The pound US dollar exchange rate traded a range of 80 points on Tuesday, before ending the day at US$1.3121, less than 0.1% away from where it started the session. Overnight the dollar strengthened slightly ahead of the Fed rate decision.
|What do these figures mean?|
When measuring the value of a pair of currencies, one set equals 1 unit and the other shows the current equivalent. As the market moves, the amount will vary from minute to minute.
For example, it could be written: 1 GBP = 1.28934 USD
Here, £1 is equivalent to approximately $1.29. This specifically measures the pound’s worth against the dollar. If the US dollar amount increases in this pairing, it’s positive for the pound.
Or, if you were looking at it the other way around: 1 USD = 0.77786 GBP
In this example, $1 is equivalent to approximately £0.78. This measures the US dollar’s worth versus the British pound. If the sterling number gets larger, it’s good news for the dollar.
The UK economic calendar was sparse once again on Tuesday, leaving investors to focus on the odd Brexit headline. UK Foreign Secretary Jeremy Hunt appealed to leaders of France and Germany for a sensible Brexit deal, which right now looks unlikely. Mr Hunt once again warned of a no deal Brexit, by accident, as the clock keeps ticking towards the October deadline, yet there is no Brexit deal in sight. Concerns of a hard, no deal Brexit weighed on the pound.
|Why is a “soft” Brexit better for sterling than a “hard” Brexit?|
|A soft Brexit implies anything less than UK’s complete withdrawal from the EU. For example, it could mean the UK retains some form of membership to the European Union single market in exchange for some free movement of people, i.e. immigration. This is considered more positive than a “hard” Brexit, which is a full severance from the EU. The reason “soft” is considered more pound-friendly is because the economic impact would be lower. If there is less negative impact on the economy, foreign investors will continue to invest in the UK. As investment requires local currency, this increased demand for the pound then boosts its value.|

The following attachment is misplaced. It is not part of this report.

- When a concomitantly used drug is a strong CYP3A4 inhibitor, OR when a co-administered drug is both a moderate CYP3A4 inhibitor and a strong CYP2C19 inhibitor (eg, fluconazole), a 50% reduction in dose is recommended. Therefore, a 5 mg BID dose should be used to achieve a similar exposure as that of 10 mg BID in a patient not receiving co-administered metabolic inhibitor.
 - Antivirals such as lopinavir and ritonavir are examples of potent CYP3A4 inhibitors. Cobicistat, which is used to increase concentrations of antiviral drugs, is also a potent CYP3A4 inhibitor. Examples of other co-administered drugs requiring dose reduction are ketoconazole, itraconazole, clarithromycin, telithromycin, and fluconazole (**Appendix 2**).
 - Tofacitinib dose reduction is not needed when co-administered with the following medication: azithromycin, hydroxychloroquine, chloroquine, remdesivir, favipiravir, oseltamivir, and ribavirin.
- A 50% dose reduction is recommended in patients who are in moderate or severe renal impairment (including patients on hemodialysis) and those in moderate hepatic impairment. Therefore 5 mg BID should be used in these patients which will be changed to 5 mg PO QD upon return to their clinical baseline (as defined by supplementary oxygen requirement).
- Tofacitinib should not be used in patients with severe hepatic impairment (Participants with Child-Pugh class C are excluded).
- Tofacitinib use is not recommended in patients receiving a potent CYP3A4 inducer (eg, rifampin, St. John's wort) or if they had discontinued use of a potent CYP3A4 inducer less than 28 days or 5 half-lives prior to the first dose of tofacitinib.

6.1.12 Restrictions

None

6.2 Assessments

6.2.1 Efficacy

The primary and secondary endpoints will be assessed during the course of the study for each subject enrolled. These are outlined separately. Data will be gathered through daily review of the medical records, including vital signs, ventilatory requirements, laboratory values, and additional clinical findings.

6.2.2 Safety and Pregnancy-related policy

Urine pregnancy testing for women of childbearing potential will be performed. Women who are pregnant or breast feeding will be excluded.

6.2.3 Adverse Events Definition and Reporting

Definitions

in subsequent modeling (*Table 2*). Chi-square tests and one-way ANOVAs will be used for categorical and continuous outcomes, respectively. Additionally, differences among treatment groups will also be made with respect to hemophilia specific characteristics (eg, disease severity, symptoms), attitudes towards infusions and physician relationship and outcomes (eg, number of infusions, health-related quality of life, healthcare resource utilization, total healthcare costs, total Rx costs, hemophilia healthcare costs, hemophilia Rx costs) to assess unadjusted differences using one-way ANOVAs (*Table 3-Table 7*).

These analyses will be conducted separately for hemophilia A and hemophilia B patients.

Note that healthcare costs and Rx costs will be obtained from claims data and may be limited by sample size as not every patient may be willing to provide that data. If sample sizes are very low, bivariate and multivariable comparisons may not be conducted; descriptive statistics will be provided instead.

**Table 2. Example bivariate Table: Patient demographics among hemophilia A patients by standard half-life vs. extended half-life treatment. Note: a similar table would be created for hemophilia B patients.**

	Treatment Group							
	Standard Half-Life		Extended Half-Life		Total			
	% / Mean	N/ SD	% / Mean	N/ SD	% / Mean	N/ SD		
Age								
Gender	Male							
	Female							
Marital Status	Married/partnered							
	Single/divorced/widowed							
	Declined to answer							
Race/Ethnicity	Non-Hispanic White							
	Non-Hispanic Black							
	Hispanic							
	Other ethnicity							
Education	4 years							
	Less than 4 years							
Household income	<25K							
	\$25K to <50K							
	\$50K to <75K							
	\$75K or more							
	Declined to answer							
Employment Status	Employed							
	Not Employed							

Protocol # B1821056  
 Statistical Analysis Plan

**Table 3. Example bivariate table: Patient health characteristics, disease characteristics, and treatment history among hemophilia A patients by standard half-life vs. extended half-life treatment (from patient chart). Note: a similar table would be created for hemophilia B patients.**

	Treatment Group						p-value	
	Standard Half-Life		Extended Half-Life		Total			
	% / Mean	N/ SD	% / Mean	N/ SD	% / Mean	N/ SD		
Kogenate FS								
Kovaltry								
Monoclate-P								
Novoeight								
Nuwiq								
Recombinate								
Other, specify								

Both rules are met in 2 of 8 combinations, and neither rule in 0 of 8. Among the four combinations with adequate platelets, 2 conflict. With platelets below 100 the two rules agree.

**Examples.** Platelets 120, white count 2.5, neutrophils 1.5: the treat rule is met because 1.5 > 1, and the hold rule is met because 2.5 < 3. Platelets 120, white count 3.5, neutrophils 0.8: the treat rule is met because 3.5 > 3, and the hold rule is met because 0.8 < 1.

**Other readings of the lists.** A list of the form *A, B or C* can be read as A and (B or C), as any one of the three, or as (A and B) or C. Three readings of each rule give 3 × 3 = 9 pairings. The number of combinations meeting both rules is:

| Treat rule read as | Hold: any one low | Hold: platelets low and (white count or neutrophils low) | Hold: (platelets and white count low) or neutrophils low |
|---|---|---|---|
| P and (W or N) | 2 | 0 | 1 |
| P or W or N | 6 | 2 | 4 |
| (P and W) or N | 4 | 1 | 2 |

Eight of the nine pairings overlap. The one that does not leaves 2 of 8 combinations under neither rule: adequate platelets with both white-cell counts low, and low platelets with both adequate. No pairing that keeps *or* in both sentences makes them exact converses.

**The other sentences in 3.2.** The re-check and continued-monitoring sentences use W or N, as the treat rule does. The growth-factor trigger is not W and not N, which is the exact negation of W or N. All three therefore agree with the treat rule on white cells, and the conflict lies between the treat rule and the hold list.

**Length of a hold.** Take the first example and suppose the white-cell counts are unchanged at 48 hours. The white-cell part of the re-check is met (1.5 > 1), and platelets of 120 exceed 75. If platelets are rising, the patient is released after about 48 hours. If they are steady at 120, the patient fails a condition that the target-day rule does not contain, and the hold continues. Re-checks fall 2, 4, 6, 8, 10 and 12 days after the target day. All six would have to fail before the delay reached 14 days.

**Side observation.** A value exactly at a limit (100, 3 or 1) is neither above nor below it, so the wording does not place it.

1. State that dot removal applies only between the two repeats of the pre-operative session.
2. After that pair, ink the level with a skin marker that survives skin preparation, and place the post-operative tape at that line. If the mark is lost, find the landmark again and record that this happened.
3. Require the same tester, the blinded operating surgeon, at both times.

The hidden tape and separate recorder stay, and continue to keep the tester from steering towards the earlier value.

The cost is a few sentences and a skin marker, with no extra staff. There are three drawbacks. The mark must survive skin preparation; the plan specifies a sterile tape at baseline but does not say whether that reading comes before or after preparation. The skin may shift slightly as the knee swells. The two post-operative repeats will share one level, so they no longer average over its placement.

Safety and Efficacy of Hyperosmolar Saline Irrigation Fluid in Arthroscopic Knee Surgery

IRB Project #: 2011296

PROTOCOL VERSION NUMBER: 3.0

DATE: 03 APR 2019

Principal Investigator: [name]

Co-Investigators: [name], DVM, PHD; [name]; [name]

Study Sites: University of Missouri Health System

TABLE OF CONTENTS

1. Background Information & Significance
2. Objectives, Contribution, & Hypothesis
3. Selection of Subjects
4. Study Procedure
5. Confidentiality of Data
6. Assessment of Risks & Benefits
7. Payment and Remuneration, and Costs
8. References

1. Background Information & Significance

As from today the UK economic calendar starts to fill up with, purchasing managers index surveys (pmi’s) and the Bank of England interest rate decision coming up across the rest of the week.
Today investors will be looking towards the UK manufacturing pmi. Analysts predict that manufacturing activity in the UK will ease in July to 54.2, down from 54.4 in July, whereby any figure of 50 represents expansion. The survey is expected to show that activity in the sector remains subdued. Whilst strong global growth and trade boosted manufacturing last year, that hasn’t been the case this year. Concerns over trade wars and the global economy losing momentum has weakened UK manufacturing activity.
|Why does poor economic data drag on a country’s currency?|
|Slowing economic indicators point to a slowing economy. Weak economies have weaker currencies because institutions look to reduce investments in countries where growth prospects are low and then transfer money to countries with higher growth prospects. These institutions sell out of their investment and the local currency, thus increasing supply of the currency and pushing down the money’s worth. So, when a country or region has poor economic news, the value of the currency tends to fall.|
US Inflation Dips But Spending Remained Strong
US inflation data kept demand for the dollar weak in the previous session. Inflation, as measured by the personal consumption index (PCE) unexpectedly fell to 1.9% in June. This was below the 2% that analysts had pencilled in and below the 2% target rate set by the Federal Reserve. Although the inflation reading was slightly weaker than analysts had forecast this is unlikely to cause too many problems among investors. Whilst inflation eased slightly, personal consumption remained robust, indicating that consumers were still spending.
The Federal Reserve started the two-day meeting on Tuesday, to give their interest rate announcement later tomorrow. Analysts are not expecting the Fed to hike rates, given that they did so last month.
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